Research Article| Volume 6, ISSUE 1, P46-51, January 2015

The potential value of comprehensive geriatric assessment in evaluating older women with primary operable breast cancer undergoing surgery or non-operative treatment — A pilot study

Published:September 26, 2014DOI:



      Breast cancer in older women raises a number of discrete issues, including how healthcare professionals can best decide which patients are candidates for surgery. A pilot study involving women aged ≥70 years newly diagnosed with early operable primary breast cancer was conducted aiming to explore the potential value of comprehensive geriatric assessment (CGA).

      Materials and Methods

      Decision of primary treatment followed consultation with the clinical team and was not guided by any aspect of this study. CGA, using a validated cancer-specific tool, was conducted within 6 weeks and 6 months after diagnosis, complemented by formal measures of quality of life (QOL) (using EORTC QLQ-C30 and QLQ-BR23) and semi-structured interviews. A total of 47 female patients with a new diagnosis of clinically early (stage 1 or 2; cT0-2N0-1M0) operable primary breast cancer proven histologically, were recruited.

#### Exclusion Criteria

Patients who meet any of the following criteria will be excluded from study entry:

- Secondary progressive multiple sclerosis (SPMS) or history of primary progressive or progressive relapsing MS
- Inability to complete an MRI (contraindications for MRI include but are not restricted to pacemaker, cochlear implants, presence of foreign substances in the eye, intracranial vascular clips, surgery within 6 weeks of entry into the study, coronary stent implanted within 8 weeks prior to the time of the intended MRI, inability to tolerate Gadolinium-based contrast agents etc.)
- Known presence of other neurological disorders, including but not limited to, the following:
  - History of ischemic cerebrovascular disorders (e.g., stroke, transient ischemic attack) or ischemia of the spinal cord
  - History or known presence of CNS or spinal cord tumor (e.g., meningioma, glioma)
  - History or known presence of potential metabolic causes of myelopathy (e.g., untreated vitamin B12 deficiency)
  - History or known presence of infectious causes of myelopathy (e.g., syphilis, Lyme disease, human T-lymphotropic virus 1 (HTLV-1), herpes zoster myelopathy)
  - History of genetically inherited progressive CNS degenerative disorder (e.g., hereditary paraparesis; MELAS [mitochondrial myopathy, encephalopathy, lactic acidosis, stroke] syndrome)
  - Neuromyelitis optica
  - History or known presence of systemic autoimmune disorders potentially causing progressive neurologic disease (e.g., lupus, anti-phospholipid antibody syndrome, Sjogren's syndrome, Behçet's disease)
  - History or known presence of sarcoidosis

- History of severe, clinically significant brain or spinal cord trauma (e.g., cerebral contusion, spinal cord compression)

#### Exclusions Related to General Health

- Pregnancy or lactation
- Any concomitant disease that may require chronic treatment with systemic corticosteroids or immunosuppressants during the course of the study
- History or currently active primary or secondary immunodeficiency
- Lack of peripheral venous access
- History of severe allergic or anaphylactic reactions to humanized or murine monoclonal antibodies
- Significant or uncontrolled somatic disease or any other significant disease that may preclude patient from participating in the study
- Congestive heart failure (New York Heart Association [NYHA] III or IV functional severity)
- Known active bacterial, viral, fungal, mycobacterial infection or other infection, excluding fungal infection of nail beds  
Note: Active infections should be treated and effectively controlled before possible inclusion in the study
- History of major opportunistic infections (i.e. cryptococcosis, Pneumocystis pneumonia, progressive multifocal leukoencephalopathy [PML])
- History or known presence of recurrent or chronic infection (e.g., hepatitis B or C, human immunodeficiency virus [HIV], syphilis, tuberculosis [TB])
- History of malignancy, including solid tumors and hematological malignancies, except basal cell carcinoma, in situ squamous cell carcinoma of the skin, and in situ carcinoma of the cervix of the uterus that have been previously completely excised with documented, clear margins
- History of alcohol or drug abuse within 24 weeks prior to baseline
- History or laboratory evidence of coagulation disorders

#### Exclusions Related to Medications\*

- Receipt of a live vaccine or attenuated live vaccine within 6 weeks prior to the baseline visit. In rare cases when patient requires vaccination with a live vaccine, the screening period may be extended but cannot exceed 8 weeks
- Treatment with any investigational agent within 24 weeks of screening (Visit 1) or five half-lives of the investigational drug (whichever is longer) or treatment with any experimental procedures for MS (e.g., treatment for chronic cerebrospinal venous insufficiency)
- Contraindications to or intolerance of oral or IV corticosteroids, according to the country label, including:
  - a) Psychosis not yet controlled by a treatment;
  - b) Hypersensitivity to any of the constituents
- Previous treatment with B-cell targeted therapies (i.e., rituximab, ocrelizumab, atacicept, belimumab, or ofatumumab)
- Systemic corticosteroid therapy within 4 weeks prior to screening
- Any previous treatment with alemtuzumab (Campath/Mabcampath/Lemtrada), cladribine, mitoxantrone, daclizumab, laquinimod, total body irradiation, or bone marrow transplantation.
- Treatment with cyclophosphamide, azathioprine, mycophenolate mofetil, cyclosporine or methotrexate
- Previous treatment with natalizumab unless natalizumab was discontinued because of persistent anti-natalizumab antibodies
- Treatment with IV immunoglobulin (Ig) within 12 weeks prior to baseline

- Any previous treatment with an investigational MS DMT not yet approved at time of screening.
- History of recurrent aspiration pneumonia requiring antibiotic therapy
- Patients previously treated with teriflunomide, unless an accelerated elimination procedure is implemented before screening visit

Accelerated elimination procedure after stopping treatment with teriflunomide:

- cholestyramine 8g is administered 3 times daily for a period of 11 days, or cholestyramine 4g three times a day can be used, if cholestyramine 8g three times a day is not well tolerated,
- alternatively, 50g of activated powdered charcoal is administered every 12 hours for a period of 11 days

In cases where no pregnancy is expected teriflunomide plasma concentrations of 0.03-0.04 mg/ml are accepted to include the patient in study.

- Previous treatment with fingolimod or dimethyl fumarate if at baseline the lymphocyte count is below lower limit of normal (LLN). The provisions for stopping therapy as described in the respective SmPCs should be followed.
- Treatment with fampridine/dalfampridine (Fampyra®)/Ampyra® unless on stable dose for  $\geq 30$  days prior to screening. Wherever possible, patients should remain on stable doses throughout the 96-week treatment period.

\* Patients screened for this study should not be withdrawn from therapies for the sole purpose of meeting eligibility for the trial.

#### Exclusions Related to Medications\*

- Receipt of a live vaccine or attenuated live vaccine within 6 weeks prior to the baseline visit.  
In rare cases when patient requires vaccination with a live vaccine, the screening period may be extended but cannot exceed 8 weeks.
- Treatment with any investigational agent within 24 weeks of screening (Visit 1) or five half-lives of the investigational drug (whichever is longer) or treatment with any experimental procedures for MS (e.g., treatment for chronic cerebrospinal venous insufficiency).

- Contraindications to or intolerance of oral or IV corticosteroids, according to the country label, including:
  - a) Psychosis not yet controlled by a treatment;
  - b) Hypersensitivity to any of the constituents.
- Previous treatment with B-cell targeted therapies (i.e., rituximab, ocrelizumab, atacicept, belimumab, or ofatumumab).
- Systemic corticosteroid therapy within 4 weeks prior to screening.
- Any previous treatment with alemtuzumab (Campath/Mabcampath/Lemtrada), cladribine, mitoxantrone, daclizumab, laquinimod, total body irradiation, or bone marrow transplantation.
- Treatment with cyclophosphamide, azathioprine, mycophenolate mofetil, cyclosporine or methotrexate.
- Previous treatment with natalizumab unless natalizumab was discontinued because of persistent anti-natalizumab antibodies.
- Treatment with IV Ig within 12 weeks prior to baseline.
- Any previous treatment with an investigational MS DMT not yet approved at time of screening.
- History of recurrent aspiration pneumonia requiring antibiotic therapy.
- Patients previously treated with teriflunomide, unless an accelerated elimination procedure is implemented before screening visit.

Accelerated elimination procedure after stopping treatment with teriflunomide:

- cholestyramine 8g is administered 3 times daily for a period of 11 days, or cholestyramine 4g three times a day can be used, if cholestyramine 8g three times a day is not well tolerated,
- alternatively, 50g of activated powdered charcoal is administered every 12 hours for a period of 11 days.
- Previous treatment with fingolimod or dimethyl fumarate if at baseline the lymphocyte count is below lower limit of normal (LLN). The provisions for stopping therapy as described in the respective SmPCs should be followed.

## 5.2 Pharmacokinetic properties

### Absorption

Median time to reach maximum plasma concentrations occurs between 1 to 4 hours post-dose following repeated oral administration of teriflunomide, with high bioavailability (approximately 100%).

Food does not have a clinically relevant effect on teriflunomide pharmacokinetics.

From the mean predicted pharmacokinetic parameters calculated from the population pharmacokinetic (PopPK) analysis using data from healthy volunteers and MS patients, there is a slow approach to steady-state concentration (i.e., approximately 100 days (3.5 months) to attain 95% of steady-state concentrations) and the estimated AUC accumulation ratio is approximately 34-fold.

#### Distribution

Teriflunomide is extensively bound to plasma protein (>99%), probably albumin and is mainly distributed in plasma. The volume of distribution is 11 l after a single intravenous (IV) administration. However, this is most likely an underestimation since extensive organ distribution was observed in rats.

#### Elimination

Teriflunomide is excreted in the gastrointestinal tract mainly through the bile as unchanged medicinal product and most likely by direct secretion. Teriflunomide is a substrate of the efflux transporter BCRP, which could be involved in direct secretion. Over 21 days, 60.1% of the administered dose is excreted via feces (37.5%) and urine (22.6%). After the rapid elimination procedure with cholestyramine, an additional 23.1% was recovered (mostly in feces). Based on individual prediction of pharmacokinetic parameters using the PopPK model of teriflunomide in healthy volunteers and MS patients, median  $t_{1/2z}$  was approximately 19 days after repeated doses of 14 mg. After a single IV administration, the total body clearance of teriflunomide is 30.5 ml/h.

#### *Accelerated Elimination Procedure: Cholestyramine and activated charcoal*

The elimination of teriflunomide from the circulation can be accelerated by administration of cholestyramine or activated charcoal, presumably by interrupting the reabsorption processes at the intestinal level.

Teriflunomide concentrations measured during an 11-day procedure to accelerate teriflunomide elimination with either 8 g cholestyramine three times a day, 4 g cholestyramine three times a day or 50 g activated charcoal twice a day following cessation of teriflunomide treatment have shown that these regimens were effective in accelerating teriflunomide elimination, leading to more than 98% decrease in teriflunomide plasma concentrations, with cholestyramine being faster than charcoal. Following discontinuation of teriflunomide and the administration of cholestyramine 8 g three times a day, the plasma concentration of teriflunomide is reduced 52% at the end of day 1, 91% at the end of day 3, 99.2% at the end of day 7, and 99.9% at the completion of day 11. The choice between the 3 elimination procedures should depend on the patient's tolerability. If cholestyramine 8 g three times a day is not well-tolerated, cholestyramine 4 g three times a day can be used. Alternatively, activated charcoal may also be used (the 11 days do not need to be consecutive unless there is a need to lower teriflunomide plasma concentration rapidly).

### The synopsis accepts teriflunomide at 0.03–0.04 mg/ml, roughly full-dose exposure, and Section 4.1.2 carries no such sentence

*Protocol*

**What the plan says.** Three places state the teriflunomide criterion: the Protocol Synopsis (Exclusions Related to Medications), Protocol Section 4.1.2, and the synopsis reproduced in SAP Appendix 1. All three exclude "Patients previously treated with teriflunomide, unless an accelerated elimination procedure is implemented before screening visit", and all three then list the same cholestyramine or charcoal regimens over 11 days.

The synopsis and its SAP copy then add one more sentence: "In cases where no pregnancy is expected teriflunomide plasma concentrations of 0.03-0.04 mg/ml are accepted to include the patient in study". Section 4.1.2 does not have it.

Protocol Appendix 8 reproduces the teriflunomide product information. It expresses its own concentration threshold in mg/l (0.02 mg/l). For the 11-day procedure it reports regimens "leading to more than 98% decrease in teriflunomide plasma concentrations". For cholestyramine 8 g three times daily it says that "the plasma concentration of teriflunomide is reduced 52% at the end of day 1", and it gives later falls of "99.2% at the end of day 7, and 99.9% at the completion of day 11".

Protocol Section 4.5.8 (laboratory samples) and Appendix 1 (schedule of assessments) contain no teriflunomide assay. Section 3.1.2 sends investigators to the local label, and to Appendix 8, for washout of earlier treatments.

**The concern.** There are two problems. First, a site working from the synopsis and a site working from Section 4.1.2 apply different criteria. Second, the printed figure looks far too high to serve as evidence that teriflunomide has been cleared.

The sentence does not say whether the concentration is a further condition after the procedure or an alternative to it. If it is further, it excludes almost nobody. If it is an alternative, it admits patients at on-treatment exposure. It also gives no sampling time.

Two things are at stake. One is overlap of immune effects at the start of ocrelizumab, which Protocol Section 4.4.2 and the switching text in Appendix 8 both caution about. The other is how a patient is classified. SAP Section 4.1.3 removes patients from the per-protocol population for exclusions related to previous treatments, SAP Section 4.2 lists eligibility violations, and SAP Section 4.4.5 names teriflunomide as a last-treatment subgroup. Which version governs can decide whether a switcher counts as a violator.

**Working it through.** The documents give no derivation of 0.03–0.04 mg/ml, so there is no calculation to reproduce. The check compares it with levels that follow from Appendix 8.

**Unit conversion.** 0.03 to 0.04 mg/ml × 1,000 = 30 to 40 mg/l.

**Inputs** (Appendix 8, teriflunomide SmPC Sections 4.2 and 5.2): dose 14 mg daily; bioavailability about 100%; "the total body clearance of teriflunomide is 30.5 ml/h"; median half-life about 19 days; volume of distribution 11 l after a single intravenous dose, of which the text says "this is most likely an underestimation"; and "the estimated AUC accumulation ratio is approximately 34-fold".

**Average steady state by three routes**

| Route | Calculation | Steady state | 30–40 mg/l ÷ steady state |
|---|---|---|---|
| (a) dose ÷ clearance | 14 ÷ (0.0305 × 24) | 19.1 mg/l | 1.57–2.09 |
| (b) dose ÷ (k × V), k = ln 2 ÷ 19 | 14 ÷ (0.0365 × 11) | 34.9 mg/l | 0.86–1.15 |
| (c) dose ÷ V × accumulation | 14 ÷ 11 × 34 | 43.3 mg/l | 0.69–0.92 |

CGA determined that increasing age (≥80 years) (p = 0.001), greater (≥4) comorbidity (p = 0.022), greater number (≥4) of daily medications (p = 0.002), and slower (≥19 s) timed up and go (TUG) (p = 0.016) score were significantly related to non-surgical treatment at 6 weeks after diagnosis.
      Baseline QOL scores were generally good and they remained stable at 6 months follow-up. As opposed to CGA, there was no correlation between QOL scores and the treatment modality identified. Semi-structured interviews identified themes consistent with findings from QOL assessment.


      The pilot study confirmed the feasibility of conducting CGA in a research setting which appeared to have value in assessing this patient population. More data will be required to definitively identify the components for geriatric assessment in this setting. The study has now extended into two more centres.


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